B-871 Alrosa – Big-Tailed Kilo

B-871, a Kilo class submarine, has an interesting history. This continues our series of unusual Soviet/Russian submarines. Following on from many classes of Soviet attack boats, the Kilo design (NATO designation for these) was a leap forward in capability, with the first boat commissioned in 1980. Kilos had a very different overall hull shape from earlier diesel-electric boats, such as the Tango and Foxtrot classes. With the same armament of six 533mm torpedo tubes and naval mines, they were smaller and harder to detect than Tangos, and were clad in the same sound-absorbing anechoic rubber tiles. More than forty original Project 877 Paltus (the Russian designation) boats were built at five shipyards. Several units were exported to India, China, Iran, Romania, Poland, and Myanmar. Thirty more boats of the “Improved Kilo” or Project 636 Varshavyanka class have also joined the fleets of Russia, Algeria, China, and Vietnam, with more updated boats still under construction.

The Iranian Navy’s second Russian-built Kilo class attack submarine en route delivery, 1993. NARA: USN Official 330-CFD-DN-SC-94-00800

B-871, built at Gorky shipyard, transited the Volga and Don River/canal systems to its new homeport of Sevastopol, the headquarters of the Black Sea Fleet (BSF), to be commissioned Dec. 1990. It has spent most of its career in Sevastopol, and has now served three navies: The Navy of the Soviet Union, the Ukrainian Navy, and the Russian Navy.

Upon the dissolution of the USSR, in late December 1991, the crew in Sevastopol voted to join the newly-independent Ukraine, in a process we described in our post on the Ukrainian Navy: The Only Easy Day was Never. This new attack boat would have been one of the most able of a small force of mostly abysmal submarines handed over to Ukraine. It would have been a good running mate to the other functional boat, the older foxtrot class submarine Zaporizhzhia.

Zaporizhya UA-01 Foxtrot class submarine, ca. 2012. Credit: Credit: Pavlo1 at Ukrainian Wikipedia, CC BY-SA 3.0, via Wikimedia Commons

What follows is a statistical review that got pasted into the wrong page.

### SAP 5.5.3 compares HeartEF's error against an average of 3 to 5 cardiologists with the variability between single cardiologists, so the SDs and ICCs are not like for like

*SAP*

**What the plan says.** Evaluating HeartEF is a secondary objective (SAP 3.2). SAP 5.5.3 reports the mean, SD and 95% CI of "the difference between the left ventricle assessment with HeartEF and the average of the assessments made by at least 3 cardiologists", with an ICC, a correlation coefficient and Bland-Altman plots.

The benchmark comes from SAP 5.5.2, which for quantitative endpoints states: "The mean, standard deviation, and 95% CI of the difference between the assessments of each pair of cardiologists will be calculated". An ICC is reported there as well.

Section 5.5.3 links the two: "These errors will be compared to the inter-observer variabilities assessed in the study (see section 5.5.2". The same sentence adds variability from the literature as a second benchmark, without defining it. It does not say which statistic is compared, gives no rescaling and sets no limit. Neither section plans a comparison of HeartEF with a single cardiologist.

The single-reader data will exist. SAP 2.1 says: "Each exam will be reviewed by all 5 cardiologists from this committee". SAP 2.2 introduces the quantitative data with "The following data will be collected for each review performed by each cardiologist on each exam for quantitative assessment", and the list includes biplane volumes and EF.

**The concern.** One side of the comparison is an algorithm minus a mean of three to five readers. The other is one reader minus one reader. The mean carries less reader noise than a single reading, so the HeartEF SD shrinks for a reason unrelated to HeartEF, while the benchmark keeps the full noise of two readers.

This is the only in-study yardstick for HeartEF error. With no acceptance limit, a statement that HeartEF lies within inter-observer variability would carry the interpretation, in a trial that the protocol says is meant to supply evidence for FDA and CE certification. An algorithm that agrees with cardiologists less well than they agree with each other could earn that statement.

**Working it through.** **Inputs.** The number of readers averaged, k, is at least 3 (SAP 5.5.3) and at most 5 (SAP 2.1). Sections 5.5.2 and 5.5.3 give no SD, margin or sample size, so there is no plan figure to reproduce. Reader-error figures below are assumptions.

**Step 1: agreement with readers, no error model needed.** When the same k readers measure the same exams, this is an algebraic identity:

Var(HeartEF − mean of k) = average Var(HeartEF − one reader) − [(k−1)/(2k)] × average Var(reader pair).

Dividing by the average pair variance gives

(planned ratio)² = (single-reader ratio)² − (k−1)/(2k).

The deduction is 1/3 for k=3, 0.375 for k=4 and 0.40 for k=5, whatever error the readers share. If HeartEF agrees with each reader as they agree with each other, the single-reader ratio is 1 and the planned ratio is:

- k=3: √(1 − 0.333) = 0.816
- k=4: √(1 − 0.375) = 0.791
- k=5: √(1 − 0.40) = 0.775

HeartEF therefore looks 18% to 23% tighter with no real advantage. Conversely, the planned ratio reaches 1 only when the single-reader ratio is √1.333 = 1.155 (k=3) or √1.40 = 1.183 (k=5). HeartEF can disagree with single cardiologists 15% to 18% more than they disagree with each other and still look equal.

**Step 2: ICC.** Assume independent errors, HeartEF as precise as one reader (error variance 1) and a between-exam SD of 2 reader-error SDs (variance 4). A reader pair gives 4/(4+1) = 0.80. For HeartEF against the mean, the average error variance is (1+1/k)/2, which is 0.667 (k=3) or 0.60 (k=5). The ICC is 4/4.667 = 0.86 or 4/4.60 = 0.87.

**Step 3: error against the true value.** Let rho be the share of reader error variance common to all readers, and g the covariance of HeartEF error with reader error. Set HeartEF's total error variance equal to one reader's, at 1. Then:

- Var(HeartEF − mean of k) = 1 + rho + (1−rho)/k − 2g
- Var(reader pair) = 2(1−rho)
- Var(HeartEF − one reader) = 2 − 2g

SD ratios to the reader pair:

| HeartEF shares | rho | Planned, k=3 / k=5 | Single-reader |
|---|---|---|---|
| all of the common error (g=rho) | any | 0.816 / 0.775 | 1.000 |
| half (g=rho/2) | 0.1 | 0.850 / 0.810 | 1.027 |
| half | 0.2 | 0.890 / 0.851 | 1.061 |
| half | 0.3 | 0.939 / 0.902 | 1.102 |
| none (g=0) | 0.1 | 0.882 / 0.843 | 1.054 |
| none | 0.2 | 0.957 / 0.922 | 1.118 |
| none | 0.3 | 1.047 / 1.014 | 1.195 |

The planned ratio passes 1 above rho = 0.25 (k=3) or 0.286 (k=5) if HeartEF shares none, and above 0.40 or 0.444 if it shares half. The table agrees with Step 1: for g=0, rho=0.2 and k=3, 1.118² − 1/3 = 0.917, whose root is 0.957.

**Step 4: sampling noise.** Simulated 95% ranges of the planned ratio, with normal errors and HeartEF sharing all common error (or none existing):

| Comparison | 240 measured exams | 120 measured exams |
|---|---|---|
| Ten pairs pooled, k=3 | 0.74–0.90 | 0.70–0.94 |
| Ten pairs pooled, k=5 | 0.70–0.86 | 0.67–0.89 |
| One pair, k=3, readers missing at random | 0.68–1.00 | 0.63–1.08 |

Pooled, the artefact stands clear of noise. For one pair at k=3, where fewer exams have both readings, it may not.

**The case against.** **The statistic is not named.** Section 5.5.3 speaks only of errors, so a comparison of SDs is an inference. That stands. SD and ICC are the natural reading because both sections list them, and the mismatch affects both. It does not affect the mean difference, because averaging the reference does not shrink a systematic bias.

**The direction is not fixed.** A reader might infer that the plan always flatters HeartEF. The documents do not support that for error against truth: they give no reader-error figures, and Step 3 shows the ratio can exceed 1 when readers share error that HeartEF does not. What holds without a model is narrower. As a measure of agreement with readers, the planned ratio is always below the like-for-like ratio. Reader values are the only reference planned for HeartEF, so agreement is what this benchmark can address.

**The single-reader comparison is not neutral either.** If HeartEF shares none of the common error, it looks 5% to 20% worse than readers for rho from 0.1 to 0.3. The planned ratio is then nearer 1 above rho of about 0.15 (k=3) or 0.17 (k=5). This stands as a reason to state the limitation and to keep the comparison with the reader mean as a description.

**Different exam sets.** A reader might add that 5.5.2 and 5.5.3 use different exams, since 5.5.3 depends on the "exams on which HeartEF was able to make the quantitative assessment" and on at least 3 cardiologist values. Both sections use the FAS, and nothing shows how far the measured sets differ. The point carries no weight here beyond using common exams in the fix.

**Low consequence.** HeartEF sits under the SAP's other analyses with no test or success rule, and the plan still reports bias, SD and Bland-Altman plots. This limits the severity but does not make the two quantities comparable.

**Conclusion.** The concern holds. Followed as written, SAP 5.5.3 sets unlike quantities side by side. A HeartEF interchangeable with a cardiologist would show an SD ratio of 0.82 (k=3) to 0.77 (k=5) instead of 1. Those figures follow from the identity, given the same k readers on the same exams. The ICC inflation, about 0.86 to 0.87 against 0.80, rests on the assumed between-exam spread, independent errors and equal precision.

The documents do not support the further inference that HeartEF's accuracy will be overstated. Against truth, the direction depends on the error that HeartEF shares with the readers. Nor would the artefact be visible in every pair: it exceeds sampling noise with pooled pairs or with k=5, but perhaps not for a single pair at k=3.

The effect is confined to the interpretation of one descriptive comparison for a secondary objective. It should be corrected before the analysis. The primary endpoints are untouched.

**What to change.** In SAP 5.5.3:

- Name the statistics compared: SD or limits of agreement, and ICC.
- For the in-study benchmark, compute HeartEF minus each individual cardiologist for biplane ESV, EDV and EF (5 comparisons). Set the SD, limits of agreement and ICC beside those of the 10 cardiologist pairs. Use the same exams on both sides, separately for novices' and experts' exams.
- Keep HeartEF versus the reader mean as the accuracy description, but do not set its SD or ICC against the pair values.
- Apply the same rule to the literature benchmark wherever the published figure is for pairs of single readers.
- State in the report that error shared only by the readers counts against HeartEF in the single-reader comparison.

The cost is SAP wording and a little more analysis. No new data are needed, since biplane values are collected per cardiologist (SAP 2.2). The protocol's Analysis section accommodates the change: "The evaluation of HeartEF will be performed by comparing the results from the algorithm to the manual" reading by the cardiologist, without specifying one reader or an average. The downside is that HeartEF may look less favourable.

The Russian official version of this is different, with a crew uprising reported as suppressed immediately and no acknowledgement of Ukrainian Naval service. The submarine was frequently non-operational during the mid-1990s, as the Ukrainian Navy did not have the inventory of parts or the spare batteries to safely operate the sub.

B-871 was back in Russian service by 1997. According to the contemporary edition of Jane’s Fighting Ships, it was extensively modified during 1998. It was fitted with an enormous pump-jet propulsor in place of the usual screw, and received the unique Russian designation of Project 877V. At the time, this was cutting-edge technology for a Russian military submarine. Western powers, such as Britain, had built pump-jet propelled submarines. Adapting the proven Kilo design was a sensible way to trial the technology. Sometime during the early millennium the sub was named “Alrosa,” reflecting its’ sponsorship by this group of diamond-mining corporations.

B-871 Alrosa showing the enormous pump-jet propulsor aft, which is the distinctive feature of this kilo class boat. Credit: Mike1979 Russia, CC BY-SA 3.0 https://creativecommons.org/licenses/by-sa/3.0, via Wikimedia Commons

By the 2010s, after years of uneventful service, Alrosa was supposed to have left Sevastopol to join the Baltic Fleet (though the boat should be close to retirement). The BSF was to upgrade to all improved Kilo type boats. This has not happened, and the current Russian War in Ukraine ensures the boat will not leave the Black Sea. Alrosa was in very lengthy refit which had just finished when Russia invaded Ukraine. The refit also has reportedly involved an enormous upgrade to the lethality of the submarine – launch tubes to be able to operate Kalibr cruise missiles.